Over the last several months, I’ve been spending an unusual amount of time in Silicon Valley. Two or sometimes three trips a month – starting to feel like a second home. On some of those trips, I’ve been fortunate enough to meet with very successful venture capitalists and tech investors; and I’ve learned a ton.
One of my recent meetings with a talented VC provided an another educational moment – a rare meeting when you leave lunch a smarter man. This venture capitalist explained a valuable tidbit I want to share – it serves as a great reminder of something we likely know in our subconscious, but probably overlooked in the fog of our busyness.
For some context, this VC was one of the early investors in Tesla over a decade ago. He hosted a party at his home in the Valley for the founders of Tesla when they were looking for Series A capital. And at that party, each guest was offered a ride in Tesla’s prototype – at the time a very crude model and the inspiration for the Model S. In the end, that quasi-house party provided Tesla with a good chunk of its Series A funding.
N.B. Tesla’s Series A stock was worth about $0.50 per share. Today, its shares trade for nearly $350!
Humble and insanely successful, this guy doesn’t talk about his massive wins and rarely name drops his network and friends, the likes of which include Elon Musk and many other famous entrepreneurs. He is willing to share his insight and knowledge with a fellow entrepreneur (you’d be surprised how many VCs are guarded and almost paranoid about sharing lessons learned). In short, he’s just a solid guy with an eye for innovative ideas and concepts.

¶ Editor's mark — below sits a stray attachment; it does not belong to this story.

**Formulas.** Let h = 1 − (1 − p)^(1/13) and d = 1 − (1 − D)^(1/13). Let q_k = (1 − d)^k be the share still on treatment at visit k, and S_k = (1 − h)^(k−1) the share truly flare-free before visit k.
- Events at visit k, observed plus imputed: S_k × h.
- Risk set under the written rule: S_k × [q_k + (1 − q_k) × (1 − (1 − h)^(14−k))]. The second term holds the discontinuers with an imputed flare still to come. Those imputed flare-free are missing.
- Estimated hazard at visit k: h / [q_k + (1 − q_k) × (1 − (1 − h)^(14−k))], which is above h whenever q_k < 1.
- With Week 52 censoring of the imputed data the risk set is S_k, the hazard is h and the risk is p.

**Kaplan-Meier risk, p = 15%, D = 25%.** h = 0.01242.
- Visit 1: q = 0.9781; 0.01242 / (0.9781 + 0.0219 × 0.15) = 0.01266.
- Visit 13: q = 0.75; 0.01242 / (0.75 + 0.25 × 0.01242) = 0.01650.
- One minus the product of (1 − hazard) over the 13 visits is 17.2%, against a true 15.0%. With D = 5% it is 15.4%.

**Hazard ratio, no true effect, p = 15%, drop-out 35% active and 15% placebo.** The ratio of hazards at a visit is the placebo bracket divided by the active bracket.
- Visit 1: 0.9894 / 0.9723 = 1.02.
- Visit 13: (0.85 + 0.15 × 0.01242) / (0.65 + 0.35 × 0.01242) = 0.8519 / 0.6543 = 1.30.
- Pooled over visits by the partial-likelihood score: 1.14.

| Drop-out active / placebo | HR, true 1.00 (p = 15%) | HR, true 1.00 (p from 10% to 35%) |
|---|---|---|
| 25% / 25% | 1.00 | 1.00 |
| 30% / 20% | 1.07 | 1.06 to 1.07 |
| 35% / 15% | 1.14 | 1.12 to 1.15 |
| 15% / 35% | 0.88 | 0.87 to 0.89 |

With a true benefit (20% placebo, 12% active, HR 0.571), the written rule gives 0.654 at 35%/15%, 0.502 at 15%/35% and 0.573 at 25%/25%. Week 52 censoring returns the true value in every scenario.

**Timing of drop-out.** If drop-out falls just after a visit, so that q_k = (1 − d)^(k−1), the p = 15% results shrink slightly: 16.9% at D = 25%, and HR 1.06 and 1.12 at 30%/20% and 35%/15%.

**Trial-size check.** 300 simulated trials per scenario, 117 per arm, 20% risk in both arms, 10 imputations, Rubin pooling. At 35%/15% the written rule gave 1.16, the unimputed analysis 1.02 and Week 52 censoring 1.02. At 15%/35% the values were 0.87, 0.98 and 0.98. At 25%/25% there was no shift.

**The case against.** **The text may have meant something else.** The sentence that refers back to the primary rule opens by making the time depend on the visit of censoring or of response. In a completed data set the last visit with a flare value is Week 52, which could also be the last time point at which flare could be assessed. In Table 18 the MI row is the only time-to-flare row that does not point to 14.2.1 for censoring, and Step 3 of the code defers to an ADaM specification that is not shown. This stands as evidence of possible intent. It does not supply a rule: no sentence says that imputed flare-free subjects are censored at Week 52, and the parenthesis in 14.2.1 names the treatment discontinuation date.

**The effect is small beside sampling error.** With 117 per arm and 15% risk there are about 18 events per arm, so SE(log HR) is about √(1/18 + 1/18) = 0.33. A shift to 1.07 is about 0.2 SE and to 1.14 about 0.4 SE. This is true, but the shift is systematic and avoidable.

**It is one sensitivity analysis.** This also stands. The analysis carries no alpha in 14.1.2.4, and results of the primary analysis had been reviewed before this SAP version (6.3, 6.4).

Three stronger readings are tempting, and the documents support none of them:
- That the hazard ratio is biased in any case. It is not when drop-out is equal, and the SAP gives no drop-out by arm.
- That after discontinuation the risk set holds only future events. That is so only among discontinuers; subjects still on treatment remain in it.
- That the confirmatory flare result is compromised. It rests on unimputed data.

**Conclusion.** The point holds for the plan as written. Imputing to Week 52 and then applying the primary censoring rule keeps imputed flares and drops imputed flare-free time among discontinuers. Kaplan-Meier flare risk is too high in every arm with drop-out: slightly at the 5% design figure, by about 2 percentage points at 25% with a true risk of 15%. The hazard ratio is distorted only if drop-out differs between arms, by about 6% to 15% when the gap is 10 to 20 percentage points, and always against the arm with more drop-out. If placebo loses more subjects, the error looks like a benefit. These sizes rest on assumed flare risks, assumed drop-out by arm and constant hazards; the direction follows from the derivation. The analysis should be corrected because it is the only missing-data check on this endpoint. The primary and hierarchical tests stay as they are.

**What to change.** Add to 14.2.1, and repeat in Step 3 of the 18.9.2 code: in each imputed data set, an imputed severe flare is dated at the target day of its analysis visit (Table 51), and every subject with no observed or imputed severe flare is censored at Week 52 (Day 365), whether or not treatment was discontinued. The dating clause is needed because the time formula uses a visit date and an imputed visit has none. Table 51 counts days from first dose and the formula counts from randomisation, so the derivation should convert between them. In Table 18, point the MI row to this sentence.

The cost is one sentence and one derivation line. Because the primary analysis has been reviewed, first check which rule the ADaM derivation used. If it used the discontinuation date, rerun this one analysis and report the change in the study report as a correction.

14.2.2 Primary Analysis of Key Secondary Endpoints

At our lunch meeting, he explained that he never invests in a company without meeting the entire management team at the same time (CFO, CEO, CTO and so forth). Aside from the obvious (we all know the greatest asset a startup has is its management), he told me two very unique reasons for meeting with the whole management team simultaneously:
It allows him to probe for potential team turmoil, egos and internal strifes. He shared many of his tactics to get the answers which I’ll pass on in another blog entry.
And two, which is the purpose of this entry on a beautiful summer Sunday evening…
Because he invests in technologies with more than one application, he likes to prod management and gauges their focus level on what’s immediately in front of them. He wants to know if they have the ability to take one step at a time.
After investing in hundreds of startups, the likes of which include the now most famous car company in the world, he believes emerging tech companies die from indigestion, not starvation.
In his words “Dilution of focus kills more companies than debt.”
Can’t argue that.
We’re all working on our big idea – a concept that’ll completely transform our niches. But to accomplish the massive mission, we must be acutely focused on what it will take to get there – the little things. The daily routine, the small, progressive goals that allow us to keep moving forward. We can’t afford to get distracted based on another, possibly unrelated matter: the success of a competitor, a new opportunity, or chasing a fad. We must be disciplined with our time and thoughts.
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Entrepreneurship is a grind. It rewards those who persevere.
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